Your home’s indoor environment plays a major role in your family’s health, safety, and quality of life. As with most things, you get what you pay for. If it sounds too good to be true, it probably is. By working with a professional heating and cooling contractor, you will receive overall better service and you will be able to build a relationship with a contractor that you can trust to take care of you, your family, and your home.

Bigger Is Not Always Better With HVAC Systems

Determining the correct size of residential heating and cooling equipment is key to achieving comfortable interior conditions – temperature and humidity – and saving on initial and operating costs. The size of cooling systems is particularly critical for optimal energy efficiency and comfort. When equipment is oversized, initial costs are higher, efficiency is reduced, energy costs increase and comfort may be compromised. One Florida study showed a typical 9 percent usage for units that were oversized by 50 percent or more.

Correctly sized equipment is especially important in humid climates, where short cycling of air conditioning equipment can lead to poor humidity control. Similar to an automobile in stop-and-go-traffic, the overall efficiency of an air conditioner, furnace, or heat pump is reduced by excessive cycling. More starts and stops accelerate wear and tear on the equipment.

Oversized systems also use more fan power for the blower and often exhibit more duct leakage due to high operating duct pressure. Finally, oversized air conditioners and heat pumps greatly aggravate the summer utility peak demand on hot days, In the Florida study cited above, a 13 percent higher summer peak electrical demand was correlated to oversized units.

Use The Best Guide

Beware of casual sizing estimates based on home floor area or contractor “experience.” The residential equipment sizing procedures recommended for use in the United States are found in Manual J, produced buy the Air Conditioning Contractors Association of America (ACCA). Computer programs are available to simplify the load calculations specified by Manual J. Once the heating and cooling loads are known, we can then select compatible equipment.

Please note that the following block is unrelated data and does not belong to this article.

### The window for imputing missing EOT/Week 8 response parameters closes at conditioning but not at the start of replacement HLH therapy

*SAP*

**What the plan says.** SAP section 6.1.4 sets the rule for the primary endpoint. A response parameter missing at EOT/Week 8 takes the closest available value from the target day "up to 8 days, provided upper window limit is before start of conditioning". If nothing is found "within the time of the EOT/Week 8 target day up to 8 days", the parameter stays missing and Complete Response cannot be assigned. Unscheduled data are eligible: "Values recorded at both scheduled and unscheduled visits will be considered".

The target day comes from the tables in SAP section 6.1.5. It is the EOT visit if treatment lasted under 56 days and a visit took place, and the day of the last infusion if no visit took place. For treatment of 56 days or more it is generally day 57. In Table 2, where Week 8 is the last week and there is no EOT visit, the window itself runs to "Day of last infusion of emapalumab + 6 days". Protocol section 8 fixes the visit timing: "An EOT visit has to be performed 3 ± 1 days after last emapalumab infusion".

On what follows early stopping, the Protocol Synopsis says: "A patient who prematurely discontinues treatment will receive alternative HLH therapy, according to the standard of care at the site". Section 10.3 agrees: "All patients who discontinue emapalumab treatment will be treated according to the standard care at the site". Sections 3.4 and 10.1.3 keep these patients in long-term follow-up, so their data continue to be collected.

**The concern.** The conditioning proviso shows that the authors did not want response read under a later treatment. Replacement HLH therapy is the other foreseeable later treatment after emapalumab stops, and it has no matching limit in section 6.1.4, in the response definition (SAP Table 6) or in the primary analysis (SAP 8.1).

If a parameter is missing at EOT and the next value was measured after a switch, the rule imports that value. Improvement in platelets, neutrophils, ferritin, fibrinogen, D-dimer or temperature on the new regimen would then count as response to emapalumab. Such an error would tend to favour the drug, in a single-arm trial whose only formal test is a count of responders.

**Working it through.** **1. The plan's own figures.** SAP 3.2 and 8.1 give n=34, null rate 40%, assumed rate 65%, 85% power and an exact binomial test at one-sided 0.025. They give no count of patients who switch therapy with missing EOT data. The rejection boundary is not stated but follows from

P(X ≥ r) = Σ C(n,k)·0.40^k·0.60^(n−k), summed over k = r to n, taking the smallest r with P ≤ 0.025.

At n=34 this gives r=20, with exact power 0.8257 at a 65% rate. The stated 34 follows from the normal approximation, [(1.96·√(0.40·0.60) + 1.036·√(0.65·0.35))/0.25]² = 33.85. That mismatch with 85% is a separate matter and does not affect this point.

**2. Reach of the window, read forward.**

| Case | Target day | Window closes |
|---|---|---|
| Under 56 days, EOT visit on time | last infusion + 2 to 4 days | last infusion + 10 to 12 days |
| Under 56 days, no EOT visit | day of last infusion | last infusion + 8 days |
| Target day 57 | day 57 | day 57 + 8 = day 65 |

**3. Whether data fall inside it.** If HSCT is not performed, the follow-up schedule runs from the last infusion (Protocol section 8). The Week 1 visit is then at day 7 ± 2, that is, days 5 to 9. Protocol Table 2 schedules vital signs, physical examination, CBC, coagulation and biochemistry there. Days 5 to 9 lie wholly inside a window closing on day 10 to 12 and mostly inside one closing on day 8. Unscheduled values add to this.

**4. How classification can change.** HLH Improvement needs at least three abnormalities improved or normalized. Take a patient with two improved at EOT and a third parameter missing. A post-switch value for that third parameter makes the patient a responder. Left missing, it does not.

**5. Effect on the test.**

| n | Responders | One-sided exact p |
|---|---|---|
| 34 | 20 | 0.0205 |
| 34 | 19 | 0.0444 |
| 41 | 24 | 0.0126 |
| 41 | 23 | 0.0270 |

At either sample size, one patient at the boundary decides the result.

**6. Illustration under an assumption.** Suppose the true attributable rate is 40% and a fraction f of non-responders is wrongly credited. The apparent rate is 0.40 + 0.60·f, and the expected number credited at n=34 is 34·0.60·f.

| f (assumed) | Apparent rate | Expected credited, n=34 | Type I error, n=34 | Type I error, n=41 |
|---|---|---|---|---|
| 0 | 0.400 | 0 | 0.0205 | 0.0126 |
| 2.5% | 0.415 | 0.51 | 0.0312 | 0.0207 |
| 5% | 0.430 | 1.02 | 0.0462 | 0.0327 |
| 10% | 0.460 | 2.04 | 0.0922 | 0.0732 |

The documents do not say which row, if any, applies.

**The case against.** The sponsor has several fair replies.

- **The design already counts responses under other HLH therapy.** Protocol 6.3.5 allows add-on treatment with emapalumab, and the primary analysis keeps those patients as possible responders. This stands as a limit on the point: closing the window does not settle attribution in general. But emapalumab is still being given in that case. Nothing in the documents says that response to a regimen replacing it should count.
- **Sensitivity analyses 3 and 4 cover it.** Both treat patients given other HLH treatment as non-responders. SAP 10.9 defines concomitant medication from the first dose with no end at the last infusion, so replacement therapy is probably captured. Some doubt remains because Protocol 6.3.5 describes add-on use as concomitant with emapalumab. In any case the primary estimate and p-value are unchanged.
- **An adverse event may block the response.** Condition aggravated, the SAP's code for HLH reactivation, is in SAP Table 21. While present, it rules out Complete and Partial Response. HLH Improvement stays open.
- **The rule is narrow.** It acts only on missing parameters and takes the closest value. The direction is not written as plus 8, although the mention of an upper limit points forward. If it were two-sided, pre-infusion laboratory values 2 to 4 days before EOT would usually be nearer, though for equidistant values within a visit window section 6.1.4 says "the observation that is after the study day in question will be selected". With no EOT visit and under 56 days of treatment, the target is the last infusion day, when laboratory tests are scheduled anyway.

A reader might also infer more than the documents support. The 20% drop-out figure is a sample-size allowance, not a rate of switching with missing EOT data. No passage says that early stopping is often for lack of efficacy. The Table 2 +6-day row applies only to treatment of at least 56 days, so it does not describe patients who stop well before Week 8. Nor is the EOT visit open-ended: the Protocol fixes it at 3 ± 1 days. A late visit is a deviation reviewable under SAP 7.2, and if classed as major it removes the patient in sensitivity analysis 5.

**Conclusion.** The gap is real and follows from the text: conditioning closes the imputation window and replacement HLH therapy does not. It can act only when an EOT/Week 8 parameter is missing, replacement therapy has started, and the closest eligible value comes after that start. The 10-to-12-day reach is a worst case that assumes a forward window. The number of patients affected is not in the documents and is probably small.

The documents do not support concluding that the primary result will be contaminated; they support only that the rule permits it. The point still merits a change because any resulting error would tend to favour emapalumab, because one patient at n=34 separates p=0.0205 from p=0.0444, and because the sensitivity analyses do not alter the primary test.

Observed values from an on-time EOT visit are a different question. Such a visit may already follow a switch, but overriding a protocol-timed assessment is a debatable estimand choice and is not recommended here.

Unfortunately, ACCA approved sizing methods are often not used and oversizing is very common. In one large-scale survey, nearly 40 percent of contractors indicated that they purposefully over-sized equipment, citing reasons such as “to reduce call backs”, “to allow for future expansion”, or “customers demanded it”. Those contractors who claimed to size in accordance with Manual J were heavily out-numbered by those who did not.

Sizing And Efficiency Go Hand In Hand

Manual J procedures determine the design and heating and cooling loads based on the amount of wall, ceiling, window and floor area, their insulation value, and the building envelope and duct leakage. Building orientation, roof surface color and occupancy can also make a difference. The sizing calculations for new construction should take into account the various efficiency measures incorporated in the home. As a home’s efficiency is improved, the recommended size of the HVAC system should be reduced.

How To Determine “Just The Right Size”

  • Insist that documented sizing calculations be performed on your home using the ACCA Manual J procedure. ACCA methods have sufficient built-in safety factors to accommodate most air conditioning needs. Therefore, it is important to follow all instructions in Manual J using precise area measurements and other specific data.
  • Be aware that exaggerating temperatures for indoor heating and cooling set points can have large impacts on required equipment sizing. Generally, Manual J recommends 75 degrees for cooling and 70 degrees for heating.
  • Select a programmable thermostat so that your home can be conditioned before you arrive, thus avoiding the temptation to over-size equipment for rapid cool-downs or warm-ups. This will improve sizing-related performance and potentially save energy associated with more reliable thermostats.
  • Select variable speed air handlers to gain important advantages for both hot, humid and hot, dry climates. In humid climates, many variable speed systems “ramp up” blowers slowly, providing energy savings and improved dehumidification.

Excerpted From The Department of Energy